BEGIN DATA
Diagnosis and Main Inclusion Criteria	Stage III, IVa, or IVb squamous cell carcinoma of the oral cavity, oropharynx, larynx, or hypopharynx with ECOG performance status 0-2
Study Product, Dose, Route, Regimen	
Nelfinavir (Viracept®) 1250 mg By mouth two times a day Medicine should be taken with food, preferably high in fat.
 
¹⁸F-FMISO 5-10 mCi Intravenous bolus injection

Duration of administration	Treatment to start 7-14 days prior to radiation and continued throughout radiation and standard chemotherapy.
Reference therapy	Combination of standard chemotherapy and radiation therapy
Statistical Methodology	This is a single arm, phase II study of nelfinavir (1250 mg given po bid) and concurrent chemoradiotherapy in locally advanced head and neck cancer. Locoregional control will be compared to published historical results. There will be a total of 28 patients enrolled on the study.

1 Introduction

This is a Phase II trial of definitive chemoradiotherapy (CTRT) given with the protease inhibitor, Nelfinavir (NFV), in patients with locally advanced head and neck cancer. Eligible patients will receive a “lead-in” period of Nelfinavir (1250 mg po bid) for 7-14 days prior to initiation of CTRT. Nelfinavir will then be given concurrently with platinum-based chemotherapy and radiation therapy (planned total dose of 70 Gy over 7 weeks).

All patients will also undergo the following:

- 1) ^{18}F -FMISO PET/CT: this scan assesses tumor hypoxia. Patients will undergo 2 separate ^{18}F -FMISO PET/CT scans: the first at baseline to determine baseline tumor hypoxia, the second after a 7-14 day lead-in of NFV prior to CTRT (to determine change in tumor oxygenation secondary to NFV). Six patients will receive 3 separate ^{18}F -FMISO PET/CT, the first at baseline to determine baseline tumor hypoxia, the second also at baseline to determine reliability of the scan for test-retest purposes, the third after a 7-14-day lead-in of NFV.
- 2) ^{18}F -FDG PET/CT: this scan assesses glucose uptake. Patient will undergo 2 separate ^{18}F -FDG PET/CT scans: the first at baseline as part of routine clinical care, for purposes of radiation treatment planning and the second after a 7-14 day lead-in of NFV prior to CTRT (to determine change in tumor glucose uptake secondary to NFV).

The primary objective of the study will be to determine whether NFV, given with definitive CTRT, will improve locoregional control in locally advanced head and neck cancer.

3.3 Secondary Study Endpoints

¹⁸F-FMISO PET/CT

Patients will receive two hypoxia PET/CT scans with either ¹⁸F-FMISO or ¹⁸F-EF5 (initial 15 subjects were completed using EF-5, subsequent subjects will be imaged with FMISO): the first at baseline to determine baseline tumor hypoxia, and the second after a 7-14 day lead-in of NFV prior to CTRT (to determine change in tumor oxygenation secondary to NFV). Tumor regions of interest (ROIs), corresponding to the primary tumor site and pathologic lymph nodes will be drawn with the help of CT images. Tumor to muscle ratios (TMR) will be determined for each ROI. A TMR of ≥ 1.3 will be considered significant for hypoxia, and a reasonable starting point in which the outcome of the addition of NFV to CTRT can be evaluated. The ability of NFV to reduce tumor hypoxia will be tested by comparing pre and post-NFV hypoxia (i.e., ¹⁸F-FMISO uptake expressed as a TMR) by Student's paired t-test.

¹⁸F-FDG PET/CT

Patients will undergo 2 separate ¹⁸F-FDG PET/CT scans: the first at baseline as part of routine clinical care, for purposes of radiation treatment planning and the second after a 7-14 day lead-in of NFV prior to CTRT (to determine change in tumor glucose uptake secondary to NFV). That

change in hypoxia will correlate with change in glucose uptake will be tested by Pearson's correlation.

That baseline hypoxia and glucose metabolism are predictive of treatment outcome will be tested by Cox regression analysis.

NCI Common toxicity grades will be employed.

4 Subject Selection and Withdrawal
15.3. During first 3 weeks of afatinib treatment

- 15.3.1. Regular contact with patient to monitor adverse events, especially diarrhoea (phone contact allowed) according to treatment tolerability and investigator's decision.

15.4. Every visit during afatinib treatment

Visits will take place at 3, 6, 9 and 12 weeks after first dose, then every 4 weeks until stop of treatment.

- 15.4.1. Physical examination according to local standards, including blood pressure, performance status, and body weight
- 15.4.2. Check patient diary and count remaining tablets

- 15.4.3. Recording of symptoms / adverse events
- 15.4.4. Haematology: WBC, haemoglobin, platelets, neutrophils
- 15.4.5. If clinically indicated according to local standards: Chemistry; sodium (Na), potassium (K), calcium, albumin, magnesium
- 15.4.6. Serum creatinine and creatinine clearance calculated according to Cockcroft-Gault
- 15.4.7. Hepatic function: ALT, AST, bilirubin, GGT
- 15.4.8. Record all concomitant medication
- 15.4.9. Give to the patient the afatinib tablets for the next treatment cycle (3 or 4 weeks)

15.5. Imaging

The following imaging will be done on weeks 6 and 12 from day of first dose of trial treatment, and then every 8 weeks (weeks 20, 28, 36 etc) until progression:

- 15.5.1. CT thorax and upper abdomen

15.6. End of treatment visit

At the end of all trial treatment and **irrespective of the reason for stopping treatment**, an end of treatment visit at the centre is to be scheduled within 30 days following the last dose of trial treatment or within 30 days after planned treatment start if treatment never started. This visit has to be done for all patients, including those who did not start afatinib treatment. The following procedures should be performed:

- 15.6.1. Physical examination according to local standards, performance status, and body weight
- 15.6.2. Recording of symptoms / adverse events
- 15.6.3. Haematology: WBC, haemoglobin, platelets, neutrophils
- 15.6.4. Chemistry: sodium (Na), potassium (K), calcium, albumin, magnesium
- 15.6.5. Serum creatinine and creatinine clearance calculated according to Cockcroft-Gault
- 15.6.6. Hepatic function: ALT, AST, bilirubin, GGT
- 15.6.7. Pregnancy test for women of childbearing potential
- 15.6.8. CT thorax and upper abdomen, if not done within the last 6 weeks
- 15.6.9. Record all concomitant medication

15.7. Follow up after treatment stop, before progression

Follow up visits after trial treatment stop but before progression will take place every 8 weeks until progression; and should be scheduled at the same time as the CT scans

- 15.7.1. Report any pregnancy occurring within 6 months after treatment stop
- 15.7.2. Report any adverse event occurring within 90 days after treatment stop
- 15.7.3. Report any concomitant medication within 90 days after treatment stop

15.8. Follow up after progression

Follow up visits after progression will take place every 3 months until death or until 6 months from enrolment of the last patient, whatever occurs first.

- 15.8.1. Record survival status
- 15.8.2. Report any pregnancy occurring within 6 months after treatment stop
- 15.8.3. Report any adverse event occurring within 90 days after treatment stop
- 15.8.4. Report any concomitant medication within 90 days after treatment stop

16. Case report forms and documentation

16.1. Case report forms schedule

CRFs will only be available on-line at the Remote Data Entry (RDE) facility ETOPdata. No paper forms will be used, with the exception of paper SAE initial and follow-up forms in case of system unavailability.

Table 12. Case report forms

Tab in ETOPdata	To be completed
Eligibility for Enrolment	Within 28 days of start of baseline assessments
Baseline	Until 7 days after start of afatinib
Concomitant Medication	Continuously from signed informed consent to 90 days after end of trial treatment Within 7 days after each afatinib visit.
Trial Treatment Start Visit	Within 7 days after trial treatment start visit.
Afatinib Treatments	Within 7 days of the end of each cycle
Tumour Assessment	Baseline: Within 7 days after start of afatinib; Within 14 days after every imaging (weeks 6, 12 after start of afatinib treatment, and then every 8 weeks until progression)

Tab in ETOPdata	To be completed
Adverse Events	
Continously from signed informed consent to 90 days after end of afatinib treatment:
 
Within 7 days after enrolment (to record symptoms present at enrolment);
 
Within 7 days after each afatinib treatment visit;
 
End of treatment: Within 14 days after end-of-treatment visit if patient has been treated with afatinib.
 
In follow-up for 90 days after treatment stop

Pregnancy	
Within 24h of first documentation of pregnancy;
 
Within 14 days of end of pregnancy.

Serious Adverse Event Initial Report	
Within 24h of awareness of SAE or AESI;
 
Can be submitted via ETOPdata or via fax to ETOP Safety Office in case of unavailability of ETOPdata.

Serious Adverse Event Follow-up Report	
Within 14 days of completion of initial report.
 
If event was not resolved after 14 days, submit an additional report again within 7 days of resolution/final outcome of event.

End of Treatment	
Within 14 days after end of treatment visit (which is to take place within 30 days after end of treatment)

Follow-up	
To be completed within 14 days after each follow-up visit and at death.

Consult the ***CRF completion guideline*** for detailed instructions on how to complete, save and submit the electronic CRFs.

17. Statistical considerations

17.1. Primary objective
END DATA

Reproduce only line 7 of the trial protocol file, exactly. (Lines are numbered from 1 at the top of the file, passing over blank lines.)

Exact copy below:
Statistical Methodology	This is a single arm, phase II study of nelfinavir (1250 mg given po bid) and concurrent chemoradiotherapy in locally advanced head and neck cancer. Locoregional control will be compared to published historical results. There will be a total of 28 patients enrolled on the study.